On Jan 29, 2019, Yusuf Hussain, the head of risk at Gemini, announced that the cryptocurrency exchange had become the first to successfully complete a SOC 2 Type 1 Review.
The review was performed by accounting firm Deloitte and Touche LLP. While this might seem like an important accomplishment, there are a series of other issues which seem to subtract from the overall ‘success’ of this event.
What is the SOC 2 Type 1 Review?
In June 2011, the American Institute of Certified Public Accountants (AICPA) released three different System and Organization Controls (SOC) reports for service organizations like Gemini:
- SOC 1 is used to evaluate how the controls of a service organization affect a user’s financial statements. It is completed for an organization’s management team, users, and auditors.
- SOC 2 report evaluates a service organization based on five Trust Services defined and developed by the AICPA and Canadian Institute of Chartered Accountants:
- Security of the system against unauthorized access,
- Availability of the system for user operation based on prior commitments and agreements,
- System Processing Integrity to ensure proper completeness, accuracy, timeliness, and authorization of tasks performed
- Online Privacy to ensure that all obtained personal information from e-commerce is collected, used, disclosed, and retained according to prior commitments or agreements, and
- Confidentiality of information to ensure that user data is protected according to prior commitments or agreements.
- SOC 3 reports evaluate similar information as SOC 2 reports without the same level of detail. Instead, these are presented for general audiences where usage of SOC 2 reports is restricted to the management team of a service organization, its users, regulators, and other defined entities. After a successful SOC 3 report, a seal is often issued to be displayed on an organization’s website. These reports and the issued seal are often used for marketing purposes.
— Cameron Winklevoss (@winklevoss) January 29, 2019
SOC 1 and 2 reports come in two different types. Type 1 reports evaluate a service organization at a specific point in time whereas Type 2 reports evaluate the effectiveness of an organization’s controls over a period of at least six months.
Problems with Gemini
Gemini completed a SOC Type 1 report. It is the first cryptocurrency exchange to do so, however, this accomplishment may not be as big of a deal as Hussain and Gemini are making it out to be. While the Type 1 report was successfully completed, no Type 2 report has been completed or announced.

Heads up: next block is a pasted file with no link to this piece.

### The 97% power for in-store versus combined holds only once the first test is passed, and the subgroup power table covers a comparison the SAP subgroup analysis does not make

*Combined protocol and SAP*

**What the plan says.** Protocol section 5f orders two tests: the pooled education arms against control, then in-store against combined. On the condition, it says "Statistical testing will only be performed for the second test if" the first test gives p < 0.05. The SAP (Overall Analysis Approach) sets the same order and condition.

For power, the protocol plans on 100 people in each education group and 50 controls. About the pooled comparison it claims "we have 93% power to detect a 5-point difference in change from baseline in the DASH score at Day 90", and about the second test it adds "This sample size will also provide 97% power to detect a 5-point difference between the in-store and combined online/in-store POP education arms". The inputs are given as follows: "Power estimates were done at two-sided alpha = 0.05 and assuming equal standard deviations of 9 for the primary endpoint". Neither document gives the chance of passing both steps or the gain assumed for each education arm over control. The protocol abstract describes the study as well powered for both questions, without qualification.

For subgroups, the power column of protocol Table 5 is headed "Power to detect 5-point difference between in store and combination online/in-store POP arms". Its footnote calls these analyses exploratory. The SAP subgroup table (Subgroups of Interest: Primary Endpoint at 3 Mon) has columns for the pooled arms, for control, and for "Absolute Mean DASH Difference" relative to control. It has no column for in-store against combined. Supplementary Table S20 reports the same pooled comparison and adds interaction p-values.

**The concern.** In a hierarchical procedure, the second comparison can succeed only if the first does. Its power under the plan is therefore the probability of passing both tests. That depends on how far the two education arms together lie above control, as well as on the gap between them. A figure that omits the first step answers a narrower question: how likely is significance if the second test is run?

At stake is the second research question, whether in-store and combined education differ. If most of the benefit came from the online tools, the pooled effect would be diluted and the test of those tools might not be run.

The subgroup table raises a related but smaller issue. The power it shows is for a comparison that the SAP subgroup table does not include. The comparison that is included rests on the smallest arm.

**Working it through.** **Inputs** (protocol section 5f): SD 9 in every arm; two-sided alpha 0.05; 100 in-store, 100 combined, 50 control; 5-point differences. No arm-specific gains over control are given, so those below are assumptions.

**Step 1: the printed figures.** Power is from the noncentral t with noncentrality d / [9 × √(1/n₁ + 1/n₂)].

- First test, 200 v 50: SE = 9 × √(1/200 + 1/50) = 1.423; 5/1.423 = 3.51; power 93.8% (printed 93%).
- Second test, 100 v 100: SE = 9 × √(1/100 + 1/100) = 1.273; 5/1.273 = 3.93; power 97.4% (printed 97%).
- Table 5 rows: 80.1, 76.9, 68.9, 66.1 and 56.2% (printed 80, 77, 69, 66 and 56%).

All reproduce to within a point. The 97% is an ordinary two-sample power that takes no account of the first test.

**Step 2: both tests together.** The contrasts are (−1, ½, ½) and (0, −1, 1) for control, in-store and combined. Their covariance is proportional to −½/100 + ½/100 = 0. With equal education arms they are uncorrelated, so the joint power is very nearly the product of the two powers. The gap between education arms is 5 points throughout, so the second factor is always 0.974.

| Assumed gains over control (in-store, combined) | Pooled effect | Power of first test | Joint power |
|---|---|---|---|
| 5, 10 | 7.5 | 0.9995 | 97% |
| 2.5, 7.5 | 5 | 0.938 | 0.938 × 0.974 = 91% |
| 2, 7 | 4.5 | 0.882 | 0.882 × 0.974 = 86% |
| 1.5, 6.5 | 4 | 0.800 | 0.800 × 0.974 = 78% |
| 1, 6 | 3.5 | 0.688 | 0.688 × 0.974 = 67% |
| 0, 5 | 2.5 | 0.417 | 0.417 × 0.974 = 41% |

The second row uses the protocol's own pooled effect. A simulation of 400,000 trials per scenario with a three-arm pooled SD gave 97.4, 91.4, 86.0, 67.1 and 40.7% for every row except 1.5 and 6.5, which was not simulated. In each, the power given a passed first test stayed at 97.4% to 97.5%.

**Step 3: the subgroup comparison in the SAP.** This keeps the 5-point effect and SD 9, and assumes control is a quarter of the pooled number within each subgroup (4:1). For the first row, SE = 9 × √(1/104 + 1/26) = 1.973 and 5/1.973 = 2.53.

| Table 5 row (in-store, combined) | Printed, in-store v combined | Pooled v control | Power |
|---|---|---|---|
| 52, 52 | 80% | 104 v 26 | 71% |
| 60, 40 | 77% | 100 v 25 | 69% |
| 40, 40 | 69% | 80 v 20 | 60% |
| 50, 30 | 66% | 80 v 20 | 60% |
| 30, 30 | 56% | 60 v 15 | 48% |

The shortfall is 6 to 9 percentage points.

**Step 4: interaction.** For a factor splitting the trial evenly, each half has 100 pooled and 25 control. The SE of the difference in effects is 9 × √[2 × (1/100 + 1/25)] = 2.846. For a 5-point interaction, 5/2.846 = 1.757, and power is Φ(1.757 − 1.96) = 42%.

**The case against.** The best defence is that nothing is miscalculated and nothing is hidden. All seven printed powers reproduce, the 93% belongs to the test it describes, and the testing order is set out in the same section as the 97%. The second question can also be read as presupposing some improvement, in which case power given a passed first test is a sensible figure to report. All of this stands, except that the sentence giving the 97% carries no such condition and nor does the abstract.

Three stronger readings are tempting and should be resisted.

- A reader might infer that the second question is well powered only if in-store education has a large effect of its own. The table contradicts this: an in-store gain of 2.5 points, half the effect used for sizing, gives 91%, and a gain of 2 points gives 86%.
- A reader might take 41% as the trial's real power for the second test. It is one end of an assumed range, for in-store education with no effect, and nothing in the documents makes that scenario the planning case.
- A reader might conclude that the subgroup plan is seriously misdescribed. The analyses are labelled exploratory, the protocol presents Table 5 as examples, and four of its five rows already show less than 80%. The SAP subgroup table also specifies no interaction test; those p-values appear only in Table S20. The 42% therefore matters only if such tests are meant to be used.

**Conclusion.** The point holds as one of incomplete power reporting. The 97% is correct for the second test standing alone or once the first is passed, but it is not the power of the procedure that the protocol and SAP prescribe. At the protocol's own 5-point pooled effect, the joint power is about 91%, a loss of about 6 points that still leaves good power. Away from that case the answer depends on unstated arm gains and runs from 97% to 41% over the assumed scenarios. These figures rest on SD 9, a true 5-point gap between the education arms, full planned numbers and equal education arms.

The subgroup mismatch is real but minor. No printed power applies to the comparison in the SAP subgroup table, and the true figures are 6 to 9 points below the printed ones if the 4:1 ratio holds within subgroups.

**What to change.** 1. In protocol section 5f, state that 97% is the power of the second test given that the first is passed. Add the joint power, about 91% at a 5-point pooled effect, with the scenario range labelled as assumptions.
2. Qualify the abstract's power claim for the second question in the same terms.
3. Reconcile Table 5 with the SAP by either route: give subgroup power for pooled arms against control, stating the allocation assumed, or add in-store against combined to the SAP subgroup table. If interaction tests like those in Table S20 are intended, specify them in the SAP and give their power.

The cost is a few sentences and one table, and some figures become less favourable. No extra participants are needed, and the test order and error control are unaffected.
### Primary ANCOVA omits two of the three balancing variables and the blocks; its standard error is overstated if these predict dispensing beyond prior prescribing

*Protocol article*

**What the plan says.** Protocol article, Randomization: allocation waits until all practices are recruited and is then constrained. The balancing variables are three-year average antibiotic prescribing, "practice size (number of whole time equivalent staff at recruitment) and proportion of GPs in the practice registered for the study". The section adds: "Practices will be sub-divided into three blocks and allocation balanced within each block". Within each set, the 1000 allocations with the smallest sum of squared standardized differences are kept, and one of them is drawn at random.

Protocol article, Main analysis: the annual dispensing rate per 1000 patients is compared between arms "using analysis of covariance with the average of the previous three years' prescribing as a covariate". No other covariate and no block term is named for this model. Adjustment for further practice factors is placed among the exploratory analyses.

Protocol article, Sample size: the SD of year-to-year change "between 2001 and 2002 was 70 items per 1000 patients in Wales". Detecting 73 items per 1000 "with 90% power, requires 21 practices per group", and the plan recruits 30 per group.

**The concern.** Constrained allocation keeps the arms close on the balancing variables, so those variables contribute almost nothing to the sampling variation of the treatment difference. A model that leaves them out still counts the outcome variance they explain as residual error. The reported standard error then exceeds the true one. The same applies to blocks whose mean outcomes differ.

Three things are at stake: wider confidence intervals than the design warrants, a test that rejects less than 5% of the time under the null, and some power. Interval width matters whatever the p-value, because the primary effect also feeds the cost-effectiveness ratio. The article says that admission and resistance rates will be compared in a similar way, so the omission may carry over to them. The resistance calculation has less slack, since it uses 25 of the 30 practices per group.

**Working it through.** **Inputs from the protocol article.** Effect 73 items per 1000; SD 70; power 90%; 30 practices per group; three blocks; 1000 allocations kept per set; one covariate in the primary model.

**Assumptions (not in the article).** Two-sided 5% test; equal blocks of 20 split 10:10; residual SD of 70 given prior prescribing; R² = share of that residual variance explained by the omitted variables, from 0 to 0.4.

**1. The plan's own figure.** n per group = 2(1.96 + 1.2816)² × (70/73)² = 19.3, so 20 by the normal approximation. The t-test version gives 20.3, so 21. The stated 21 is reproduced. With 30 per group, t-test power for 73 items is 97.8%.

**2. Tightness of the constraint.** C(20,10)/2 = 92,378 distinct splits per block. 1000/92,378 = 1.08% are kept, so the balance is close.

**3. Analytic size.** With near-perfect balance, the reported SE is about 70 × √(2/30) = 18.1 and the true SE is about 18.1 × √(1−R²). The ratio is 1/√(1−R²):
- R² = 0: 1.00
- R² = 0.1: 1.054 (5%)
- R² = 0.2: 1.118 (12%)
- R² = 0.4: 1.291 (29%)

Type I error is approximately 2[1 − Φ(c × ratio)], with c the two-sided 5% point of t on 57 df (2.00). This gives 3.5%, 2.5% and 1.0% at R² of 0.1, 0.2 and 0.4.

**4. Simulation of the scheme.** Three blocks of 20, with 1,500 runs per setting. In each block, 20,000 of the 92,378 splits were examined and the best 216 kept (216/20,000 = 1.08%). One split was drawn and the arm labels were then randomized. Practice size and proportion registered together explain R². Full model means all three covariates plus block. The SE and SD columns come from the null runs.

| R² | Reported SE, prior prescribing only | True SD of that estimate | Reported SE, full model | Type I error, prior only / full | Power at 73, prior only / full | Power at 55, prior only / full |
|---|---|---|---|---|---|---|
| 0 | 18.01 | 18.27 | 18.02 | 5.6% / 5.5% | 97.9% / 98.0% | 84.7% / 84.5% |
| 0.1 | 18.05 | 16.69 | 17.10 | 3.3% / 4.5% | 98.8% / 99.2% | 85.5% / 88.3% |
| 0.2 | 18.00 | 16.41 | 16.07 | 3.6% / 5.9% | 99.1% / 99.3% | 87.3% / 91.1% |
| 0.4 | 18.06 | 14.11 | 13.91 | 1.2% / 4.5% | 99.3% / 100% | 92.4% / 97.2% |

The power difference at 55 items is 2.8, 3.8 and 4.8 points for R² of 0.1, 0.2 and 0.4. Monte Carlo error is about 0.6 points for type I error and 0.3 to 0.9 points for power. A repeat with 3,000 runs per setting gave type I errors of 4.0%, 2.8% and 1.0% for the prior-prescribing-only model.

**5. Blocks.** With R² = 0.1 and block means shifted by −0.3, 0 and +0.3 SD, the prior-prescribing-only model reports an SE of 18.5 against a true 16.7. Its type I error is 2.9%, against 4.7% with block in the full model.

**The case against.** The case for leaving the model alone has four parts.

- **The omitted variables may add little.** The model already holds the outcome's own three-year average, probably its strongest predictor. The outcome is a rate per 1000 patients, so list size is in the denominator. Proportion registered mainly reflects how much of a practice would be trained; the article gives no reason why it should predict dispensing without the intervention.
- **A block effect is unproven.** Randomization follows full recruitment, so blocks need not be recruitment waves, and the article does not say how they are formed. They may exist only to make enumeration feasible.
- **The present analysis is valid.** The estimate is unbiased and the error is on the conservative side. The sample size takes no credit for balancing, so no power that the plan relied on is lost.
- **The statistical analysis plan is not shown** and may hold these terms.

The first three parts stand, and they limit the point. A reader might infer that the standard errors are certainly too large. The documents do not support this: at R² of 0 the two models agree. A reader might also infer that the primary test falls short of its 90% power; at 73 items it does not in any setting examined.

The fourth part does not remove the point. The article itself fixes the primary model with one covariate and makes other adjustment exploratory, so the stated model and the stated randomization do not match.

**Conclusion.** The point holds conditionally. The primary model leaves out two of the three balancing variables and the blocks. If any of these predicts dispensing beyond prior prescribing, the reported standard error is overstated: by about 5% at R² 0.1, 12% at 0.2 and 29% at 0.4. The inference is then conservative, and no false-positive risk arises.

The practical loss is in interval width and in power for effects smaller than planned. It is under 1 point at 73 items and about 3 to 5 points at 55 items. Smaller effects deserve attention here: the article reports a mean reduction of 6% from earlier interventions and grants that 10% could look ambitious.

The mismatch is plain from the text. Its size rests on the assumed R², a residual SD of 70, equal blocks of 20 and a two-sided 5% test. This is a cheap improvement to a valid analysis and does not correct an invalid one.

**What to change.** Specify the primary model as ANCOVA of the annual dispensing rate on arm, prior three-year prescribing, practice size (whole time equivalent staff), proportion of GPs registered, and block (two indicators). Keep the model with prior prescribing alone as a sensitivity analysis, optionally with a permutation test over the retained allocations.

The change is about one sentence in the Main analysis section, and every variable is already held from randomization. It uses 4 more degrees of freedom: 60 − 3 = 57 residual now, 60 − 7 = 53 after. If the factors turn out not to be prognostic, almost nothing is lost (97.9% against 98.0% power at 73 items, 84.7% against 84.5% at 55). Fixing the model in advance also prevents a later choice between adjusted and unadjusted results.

This means that Gemini’s security, availability, processing integrity, online privacy, and confidentiality were examined at a given moment but not over a significant period of time. No short or long-term efficacy can be determined based on the completed report alone.
There are three other possible issues with Gemini beyond the limits of the Type 1 report:
Gemini is a Centralized Private Company
Cryptocurrencies were originally designed with the intention of decentralization. For example, Bitcoin (BTC) was developed to serve as an alternative to fiat currencies which required the mediation of peer-to-peer transactions by centralized third-party financial institutions.
As cryptos have evolved beyond currency alone, the focus on decentralization has increased to warrant the articulation of the Nakamoto Theory of Decentralization. This Theory holds that cryptocurrencies and other cryptoassets are to be developed and used in such a way as to remove centralized intermediaries, authorities, owners, and influences by making all forms of centralization a redundancy.
Gemini is founded and owned by brothers Cameron and Tyler Winklevoss. Their ownership and authority are centralized. As a result, Gemini violates the Nakamoto Theory of Decentralization.
This becomes especially apparent when the existence of decentralized exchanges (DEXs), which uphold the Nakamoto Theory, are accounted for. Instead of creating new forms of centralization like Gemini, DEXs encourage and support decentralization as fundamental to the proper functioning of true cryptocurrencies and other cryptoassets.
Currently, there are only a limited number of options available on Gemini: BTC, Bitcoin Cash (BCH), Ethereum (ETH) Litecoin (LTC), Zcash (ZEC), and the Gemini Dollar (GUSD), a stable-coin developed by Gemini for use on the Gemini platform.
All, except GUSD, are true cryptocurrencies. No other type of cryptoasset can be bought or sold on the exchange. Other centralized exchanges like Binance and Coinbase, however, offer a much wider selection.
Presentation of Cryptocurrency as Security
The five cryptocurrencies available on Gemini are being used outside of their intended and defined purpose. Cryptocurrencies are to be used as currencies. On Gemini, however, they are being traded as securities.
BTC, BCH, ETH, LTC, and ZEC were not created for the purpose of exchange. Their value was not supposed to be based on their exchange rate to the dollar or other fiats. They were developed to be used as currency in real-world settings with their use-value based on their actual use as currency. When Gemini and other exchanges present cryptocurrencies as a little more than an exchangeable asset, they showcase an improper use.
At first glance, it may seem impressive that Gemini passed the SOC 2 Type 1 review. After all, as Hussain points out, they are the first to do so. When Gemini is investigated more thoroughly, however, various issues and problems seem to suggest that this ‘accomplishment’ is not as great an accomplishment as it may seem.
Do you think passing the SOC 2 Type 1 review is as big an accomplishment for Gemini as Hussain makes it out to be? Let us know your thoughts in the comments below!
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